Changing the levels is just about the last step in restoration. It can be very useful to preview a levels adjustment in order to detect subtle problems that need to be addressed, but to do the actual fixes it's important to step back to a pre-levels version. It's a good practice to always save a version from immediately before the levels adjustment, and to keep that pre-levels version under a separate filename. Jake's got good habits and he's making more changes to his pre-levels version right now.

This is very good work and it's nearly complete. The bottom border needs cropping and an information tag that someone pasted into the lower margin needs to be clone stamped out. The data on that tag is useful--it ought to be transcribed for the image hosting page when the work gets uploaded--but it isn't part of the original work. Since histograms are dumb, that tag translates into bum data as far as the histogram is concerned. In turn, that has an effect on what the software wants to do with brightness and color adjustments throughout the image.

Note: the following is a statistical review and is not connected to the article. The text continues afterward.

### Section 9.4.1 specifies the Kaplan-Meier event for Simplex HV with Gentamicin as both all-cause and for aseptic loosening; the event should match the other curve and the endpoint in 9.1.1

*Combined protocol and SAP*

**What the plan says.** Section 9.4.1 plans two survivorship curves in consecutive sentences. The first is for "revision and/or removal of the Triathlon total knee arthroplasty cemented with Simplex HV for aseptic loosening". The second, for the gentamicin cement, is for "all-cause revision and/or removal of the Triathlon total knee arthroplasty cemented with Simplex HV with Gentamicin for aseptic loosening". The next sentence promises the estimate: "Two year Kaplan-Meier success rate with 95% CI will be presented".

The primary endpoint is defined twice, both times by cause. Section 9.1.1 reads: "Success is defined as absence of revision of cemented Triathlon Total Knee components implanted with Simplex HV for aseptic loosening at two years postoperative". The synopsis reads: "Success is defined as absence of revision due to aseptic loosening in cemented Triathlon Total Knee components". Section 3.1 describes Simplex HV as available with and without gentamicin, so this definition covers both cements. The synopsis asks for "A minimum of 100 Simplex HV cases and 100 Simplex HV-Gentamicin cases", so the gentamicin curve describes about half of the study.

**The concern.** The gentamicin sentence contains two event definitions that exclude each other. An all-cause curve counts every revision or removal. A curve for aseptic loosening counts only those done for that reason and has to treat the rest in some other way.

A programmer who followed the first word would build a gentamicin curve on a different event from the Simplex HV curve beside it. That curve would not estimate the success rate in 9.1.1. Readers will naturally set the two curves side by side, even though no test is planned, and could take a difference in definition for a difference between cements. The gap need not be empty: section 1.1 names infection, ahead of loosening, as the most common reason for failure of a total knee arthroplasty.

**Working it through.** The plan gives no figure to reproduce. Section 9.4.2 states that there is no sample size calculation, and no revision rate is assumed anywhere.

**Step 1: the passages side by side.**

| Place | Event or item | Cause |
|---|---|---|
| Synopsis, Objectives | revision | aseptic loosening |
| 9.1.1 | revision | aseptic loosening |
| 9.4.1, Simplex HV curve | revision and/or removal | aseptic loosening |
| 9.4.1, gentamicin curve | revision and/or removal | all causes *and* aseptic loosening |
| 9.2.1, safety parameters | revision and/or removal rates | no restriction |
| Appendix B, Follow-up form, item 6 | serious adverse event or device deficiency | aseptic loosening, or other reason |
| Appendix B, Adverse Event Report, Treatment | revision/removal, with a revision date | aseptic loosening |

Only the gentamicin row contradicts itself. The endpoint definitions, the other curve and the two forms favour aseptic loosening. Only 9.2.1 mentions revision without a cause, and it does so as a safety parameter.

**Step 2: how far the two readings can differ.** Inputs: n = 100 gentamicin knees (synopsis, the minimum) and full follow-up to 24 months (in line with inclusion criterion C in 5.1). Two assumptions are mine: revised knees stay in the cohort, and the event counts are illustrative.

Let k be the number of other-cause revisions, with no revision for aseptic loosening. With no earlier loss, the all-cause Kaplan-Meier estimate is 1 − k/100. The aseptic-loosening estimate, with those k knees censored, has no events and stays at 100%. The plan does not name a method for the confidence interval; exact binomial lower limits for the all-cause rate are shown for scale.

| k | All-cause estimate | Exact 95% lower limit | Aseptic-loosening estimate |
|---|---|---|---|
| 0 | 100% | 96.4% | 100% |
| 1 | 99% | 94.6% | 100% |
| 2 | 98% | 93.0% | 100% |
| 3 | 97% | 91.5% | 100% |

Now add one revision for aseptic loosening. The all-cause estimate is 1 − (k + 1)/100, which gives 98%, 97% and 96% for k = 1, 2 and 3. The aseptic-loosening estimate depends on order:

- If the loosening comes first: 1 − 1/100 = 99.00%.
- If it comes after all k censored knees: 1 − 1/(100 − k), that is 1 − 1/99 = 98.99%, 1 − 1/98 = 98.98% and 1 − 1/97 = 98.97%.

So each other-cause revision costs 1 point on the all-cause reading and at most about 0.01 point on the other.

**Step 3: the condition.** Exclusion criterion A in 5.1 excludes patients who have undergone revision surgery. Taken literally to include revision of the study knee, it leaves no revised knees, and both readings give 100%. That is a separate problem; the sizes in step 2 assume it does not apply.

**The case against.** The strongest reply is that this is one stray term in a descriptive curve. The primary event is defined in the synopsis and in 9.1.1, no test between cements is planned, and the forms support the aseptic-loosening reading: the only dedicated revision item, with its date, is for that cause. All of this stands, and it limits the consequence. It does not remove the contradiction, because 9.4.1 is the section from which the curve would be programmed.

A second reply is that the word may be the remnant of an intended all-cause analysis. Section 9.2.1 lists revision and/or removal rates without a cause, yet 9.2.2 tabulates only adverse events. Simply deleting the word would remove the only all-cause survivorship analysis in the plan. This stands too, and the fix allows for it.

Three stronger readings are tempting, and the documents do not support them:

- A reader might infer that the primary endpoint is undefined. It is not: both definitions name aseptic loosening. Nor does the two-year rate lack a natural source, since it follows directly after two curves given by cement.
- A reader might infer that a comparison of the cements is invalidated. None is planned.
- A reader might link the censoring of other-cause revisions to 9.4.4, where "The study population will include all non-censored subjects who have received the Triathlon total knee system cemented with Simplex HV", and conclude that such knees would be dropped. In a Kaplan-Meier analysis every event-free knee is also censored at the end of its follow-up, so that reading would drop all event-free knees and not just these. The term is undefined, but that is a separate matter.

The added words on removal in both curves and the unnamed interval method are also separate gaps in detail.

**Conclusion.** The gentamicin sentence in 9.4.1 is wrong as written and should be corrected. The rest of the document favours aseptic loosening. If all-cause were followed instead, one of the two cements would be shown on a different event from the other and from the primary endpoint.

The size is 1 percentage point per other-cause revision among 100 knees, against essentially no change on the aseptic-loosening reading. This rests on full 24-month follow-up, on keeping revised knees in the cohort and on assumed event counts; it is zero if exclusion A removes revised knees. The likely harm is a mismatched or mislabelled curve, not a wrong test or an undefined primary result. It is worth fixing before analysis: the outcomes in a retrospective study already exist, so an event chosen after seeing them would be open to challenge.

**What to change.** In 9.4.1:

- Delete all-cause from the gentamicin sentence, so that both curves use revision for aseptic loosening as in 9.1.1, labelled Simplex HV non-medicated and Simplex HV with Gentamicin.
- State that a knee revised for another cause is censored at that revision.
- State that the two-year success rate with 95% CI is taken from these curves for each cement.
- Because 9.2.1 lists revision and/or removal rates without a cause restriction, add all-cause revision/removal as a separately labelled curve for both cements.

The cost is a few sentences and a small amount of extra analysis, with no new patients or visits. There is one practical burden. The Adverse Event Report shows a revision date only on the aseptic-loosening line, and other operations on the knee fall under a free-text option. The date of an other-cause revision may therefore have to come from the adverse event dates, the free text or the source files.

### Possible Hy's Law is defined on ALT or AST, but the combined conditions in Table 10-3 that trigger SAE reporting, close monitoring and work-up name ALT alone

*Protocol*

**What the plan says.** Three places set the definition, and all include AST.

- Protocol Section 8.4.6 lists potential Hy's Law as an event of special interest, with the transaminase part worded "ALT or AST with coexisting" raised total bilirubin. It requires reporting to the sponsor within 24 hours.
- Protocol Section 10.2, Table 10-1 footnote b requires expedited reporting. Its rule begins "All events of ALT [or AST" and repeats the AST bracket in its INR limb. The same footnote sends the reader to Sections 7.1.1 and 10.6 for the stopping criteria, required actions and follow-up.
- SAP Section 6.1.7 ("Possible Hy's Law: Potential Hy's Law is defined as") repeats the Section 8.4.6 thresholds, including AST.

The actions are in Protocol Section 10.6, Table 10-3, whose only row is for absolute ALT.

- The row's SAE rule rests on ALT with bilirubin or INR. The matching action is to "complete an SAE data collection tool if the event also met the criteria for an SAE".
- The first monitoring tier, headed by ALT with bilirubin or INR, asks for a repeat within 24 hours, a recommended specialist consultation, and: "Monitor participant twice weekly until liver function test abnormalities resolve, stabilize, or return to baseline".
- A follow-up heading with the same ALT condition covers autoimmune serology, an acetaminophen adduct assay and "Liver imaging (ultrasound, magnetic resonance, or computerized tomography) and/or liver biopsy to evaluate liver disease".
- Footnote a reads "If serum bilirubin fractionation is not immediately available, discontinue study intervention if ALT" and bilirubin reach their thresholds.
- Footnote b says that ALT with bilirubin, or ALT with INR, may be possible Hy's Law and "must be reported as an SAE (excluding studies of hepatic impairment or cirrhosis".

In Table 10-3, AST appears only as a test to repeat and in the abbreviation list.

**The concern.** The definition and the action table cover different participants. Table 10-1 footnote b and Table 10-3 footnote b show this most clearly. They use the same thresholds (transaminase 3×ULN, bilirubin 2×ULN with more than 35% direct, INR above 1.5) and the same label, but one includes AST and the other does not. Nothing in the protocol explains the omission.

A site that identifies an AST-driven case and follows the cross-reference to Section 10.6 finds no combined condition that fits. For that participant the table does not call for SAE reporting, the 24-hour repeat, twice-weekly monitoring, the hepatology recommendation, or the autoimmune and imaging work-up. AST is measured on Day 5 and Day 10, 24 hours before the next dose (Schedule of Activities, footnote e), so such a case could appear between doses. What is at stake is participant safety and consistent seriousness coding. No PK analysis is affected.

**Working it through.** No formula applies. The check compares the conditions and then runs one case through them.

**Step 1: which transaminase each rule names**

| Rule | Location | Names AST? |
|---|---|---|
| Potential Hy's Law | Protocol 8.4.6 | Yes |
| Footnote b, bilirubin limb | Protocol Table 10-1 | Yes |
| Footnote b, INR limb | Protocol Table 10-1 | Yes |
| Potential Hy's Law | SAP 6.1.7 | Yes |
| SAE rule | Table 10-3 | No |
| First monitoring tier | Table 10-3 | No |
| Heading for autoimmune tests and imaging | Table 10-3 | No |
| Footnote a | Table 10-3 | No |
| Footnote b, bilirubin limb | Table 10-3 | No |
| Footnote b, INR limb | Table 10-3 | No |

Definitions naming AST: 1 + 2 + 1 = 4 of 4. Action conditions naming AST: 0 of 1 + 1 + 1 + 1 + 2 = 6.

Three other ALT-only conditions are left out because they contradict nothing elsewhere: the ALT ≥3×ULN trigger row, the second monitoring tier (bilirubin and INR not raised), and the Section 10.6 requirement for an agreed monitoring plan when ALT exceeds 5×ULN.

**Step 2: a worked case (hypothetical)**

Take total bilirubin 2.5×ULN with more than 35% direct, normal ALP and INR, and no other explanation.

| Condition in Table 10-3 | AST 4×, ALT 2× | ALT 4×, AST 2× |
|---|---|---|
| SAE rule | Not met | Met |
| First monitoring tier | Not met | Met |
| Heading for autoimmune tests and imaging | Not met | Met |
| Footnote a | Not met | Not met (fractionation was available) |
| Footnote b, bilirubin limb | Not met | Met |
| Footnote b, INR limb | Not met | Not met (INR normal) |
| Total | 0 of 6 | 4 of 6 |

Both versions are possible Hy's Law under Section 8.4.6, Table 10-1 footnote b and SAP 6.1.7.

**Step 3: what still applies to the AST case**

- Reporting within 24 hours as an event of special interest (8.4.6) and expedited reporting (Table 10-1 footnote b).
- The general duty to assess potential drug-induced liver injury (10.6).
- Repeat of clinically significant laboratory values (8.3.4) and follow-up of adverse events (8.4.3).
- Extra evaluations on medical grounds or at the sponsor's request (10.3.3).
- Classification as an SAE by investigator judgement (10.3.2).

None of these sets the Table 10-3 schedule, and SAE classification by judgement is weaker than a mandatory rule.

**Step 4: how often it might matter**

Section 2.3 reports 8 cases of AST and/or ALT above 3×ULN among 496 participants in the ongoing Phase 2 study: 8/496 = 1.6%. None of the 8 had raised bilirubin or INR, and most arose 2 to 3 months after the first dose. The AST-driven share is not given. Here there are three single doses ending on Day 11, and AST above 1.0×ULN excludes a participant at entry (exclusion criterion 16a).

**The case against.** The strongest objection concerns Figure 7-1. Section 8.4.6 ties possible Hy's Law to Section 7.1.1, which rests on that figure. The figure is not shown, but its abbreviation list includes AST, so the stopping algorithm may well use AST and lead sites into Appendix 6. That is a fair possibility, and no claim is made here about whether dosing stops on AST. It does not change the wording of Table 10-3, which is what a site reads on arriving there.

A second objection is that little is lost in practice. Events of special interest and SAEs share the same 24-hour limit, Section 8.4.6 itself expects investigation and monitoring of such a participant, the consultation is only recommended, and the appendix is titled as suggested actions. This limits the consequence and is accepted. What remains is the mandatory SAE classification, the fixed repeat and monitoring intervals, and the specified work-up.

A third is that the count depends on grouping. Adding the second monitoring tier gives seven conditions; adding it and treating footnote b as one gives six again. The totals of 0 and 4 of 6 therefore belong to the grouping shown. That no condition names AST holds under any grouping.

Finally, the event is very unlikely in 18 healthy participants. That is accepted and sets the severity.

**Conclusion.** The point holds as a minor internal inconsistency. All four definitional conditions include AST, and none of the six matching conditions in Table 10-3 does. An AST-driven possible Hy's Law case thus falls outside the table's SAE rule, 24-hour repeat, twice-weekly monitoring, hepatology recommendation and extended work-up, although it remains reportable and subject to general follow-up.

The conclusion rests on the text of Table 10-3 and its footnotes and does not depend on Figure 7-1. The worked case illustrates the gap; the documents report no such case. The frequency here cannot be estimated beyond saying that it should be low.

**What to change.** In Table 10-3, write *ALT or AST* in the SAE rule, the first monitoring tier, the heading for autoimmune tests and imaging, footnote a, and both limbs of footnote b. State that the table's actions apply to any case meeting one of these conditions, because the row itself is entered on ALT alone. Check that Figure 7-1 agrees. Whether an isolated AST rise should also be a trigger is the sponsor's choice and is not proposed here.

Another element to remember with older paper prints is that paper often acquires uneven brightness as it ages. Edges tend to dry out and darken more than the center of the paper. Notice how in this example it's the corners that are darkest of all, while some of the margin in the middle (top and bottom) is closer to white. So Jake's also going over his pre-levels image to create feathered adjustment layers that will even out the brightness and color balance.